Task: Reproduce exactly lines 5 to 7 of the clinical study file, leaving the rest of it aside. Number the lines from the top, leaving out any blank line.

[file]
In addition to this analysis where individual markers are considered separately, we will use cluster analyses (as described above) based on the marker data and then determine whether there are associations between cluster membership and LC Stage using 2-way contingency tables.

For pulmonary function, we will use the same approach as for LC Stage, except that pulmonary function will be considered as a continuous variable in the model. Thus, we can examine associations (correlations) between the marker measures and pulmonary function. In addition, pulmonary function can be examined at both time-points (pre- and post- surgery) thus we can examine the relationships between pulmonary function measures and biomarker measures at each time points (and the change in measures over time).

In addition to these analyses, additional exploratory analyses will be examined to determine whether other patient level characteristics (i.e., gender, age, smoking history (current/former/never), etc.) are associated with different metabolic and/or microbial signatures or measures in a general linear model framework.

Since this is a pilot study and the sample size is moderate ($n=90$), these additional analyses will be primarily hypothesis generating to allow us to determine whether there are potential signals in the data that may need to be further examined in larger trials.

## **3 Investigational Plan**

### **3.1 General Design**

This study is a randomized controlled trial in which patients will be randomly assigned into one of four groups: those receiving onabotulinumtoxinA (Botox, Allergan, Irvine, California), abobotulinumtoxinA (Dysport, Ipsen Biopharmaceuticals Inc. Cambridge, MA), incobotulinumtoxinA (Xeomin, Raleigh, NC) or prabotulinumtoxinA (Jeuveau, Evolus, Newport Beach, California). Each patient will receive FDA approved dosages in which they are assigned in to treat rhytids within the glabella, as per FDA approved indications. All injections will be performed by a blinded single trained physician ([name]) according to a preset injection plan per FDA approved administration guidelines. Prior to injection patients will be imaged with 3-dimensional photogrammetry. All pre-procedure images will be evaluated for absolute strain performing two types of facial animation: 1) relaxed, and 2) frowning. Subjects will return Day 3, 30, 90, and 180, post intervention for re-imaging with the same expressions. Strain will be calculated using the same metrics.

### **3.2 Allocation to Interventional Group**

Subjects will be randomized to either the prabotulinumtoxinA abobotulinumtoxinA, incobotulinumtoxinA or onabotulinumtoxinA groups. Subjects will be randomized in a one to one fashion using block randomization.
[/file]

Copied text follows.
## **3 Investigational Plan**

### **3.1 General Design**

This study is a randomized controlled trial in which patients will be randomly assigned into one of four groups: those receiving onabotulinumtoxinA (Botox, Allergan, Irvine, California), abobotulinumtoxinA (Dysport, Ipsen Biopharmaceuticals Inc. Cambridge, MA), incobotulinumtoxinA (Xeomin, Raleigh, NC) or prabotulinumtoxinA (Jeuveau, Evolus, Newport Beach, California). Each patient will receive FDA approved dosages in which they are assigned in to treat rhytids within the glabella, as per FDA approved indications. All injections will be performed by a blinded single trained physician ([name]) according to a preset injection plan per FDA approved administration guidelines. Prior to injection patients will be imaged with 3-dimensional photogrammetry. All pre-procedure images will be evaluated for absolute strain performing two types of facial animation: 1) relaxed, and 2) frowning. Subjects will return Day 3, 30, 90, and 180, post intervention for re-imaging with the same expressions. Strain will be calculated using the same metrics.